July- Larkspur and Water Lily

The Larkspur is a species of Delphinium, and dubbed as the official birth flower of july, is a beautiful summer thriving plant with tall flower spikes typically in shades of pink, white, and lavender.
The water lily, or also known as the lotus flower, is also considered a birth flower of July. Water lilies grow completely within water, with their blossoms flourishing on top of or above the water’s surface. They typically grow to suit the size of the area in which they are placed, spreading their leaves across the surface of the water and filling it with color. They represent joy and friendship, and a pure open heart. These come in a variety of colors that all hold different specific meanings, and can be a beautiful addition to a backyard pond.

 

August- Gladiolus, Poppy

Both of these flowers thrive in the dead of summer, with bright colorful blooms, and both symbolize remembrance. These are paired together to be the birth flowers of august. People born in this month are thought to be honest and faithful, with great integrity.

September- Aster, Morning Glory

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Aster is a member of the Daisy family, and sometimes called Starworts or frost flowers. They have a star shaped head and come in varieties of white, lilac, read and pink colors. This flower is seen as a powerful symbol of love and wisdom


The Morning glory flower is aptly named, as a flower that opens it’s beautiful blooms in the morning, and closes them again as the sun falls. They come in a variety of beautiful colors, with heart shaped leaves around the beautiful trumpet shaped blooms. The meaning of this flower also meshes well with the aster, as morning glory is a symbol of love and affection.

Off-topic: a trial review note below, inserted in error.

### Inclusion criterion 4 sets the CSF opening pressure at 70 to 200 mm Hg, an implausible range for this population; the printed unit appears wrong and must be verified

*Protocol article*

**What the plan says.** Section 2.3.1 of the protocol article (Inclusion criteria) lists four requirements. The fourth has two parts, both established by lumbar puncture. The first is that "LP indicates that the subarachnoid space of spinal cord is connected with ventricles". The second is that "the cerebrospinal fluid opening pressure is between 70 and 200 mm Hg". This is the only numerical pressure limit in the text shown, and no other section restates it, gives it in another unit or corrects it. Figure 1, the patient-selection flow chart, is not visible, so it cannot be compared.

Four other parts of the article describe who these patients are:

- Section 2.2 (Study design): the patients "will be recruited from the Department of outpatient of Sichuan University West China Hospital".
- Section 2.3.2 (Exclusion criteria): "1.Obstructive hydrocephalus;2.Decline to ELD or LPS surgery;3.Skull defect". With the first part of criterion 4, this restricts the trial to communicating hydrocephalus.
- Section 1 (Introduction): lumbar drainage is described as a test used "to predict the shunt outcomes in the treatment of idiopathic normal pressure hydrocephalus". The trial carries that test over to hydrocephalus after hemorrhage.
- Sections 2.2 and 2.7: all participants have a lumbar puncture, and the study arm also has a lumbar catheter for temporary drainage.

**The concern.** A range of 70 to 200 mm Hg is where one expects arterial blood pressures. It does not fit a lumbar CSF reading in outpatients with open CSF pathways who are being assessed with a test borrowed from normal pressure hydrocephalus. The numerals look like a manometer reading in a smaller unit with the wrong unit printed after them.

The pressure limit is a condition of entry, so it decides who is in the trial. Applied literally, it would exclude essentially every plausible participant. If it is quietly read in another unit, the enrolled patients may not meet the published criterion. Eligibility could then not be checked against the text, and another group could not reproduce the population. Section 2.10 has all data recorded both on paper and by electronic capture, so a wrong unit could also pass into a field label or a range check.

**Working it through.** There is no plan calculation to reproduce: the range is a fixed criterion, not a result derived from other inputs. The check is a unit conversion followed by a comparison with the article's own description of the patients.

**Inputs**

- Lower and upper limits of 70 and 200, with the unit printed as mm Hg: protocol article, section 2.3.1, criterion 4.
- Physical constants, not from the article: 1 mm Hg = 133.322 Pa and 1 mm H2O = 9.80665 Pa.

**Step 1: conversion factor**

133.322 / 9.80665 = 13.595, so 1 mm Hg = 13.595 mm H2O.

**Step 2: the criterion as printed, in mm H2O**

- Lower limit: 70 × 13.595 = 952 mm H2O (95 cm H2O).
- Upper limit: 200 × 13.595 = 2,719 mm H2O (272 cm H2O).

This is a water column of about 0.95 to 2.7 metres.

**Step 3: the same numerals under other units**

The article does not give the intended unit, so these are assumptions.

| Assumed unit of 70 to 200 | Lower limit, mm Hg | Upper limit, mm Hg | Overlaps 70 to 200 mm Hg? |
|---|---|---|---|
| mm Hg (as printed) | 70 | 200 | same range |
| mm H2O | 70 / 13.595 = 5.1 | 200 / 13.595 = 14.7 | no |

and as summer turns into fall, these both turn into some of the most beautiful and vibrant blooms around. This makes both Aster and morning glory ideal and meaningful birth flowers for September.

October- Marigold and Cosmos

These two flowers come in with a bang to represent October. Representing Creativity, passion, and courage the Marigold comes in bright colors of orange and gold, with round, ruffled flower blooms.


The name “cosmos” comes from the Greek word kosmos, referring to the order and harmony of the universe. The flower cosmos represents order, peace, and serenity. The duality of the petals and their perfect symmetry is a clear symbol of balance, bringing to mind the scales of Libra, the astrological sign for October babies born before the 23rd.

November – Chrysanthemum and Peony

As the seasons get colder, the Chrysanthememum or simply called “mums” are the last pop of color in a seasonal garden. They have big, bright blooms that come in a variety of colors arnd are a staple in any fall garden. Chrysanthemums symbolize friendship, joy, happiness and honor. Like the rose, Since mums come in so many colors, their meaning can differ. Depending on the color.


Similar to the Chrysanthemum, peonies represent honor, compassion, happiness and good fortune. Paeonia officinalis is the scientific name of this large and round showy flower. It can come in shades of pink, yellow, red, white, and purple. The flower originated in Asia, America, and Europe but was popularly cultivated in China for over 2,000 years.

December- Narcissus and Holly

To go along with the holidays, it makes sense that Narcissus and Holly would be the festive flowers to represent the December Birth Month flowers.
While both of these flowers are very different, they both bloom in the winter time, and both are fairly easy to force into bloom if needed.


There are many varieties of holly, such as winterberry and English holly, but all are known for their unique green spiky leaves and red berries.
Holly as a birth flower symbolizes a wish for domestic happiness, it has been used across cultures and over many centuries as a form of protection from evil spirits, whether sprigs were given as a gift or if a branch was used as a walking stick.


the paperwhite is a beautifully scented, lovely white bloom that comes from the Narcissus genus, which daffodils also come from. The paperwhite as a birth flower is believed to mean that you want your loved ones to stay just the way they are, and it also means good wishes and respect.
Learn more about these birth flowers Here.

 

As you can see, there is a lot of meaning behind birthdays, cultures, flowers and decorations! Thank you for taking this journey with us, and if you want to purchase a decoration for yourself, or a gift for the loved one, search your favorite flower on our website homepage to see what we have created for you! If you don’t find what you need, contact us for a special order.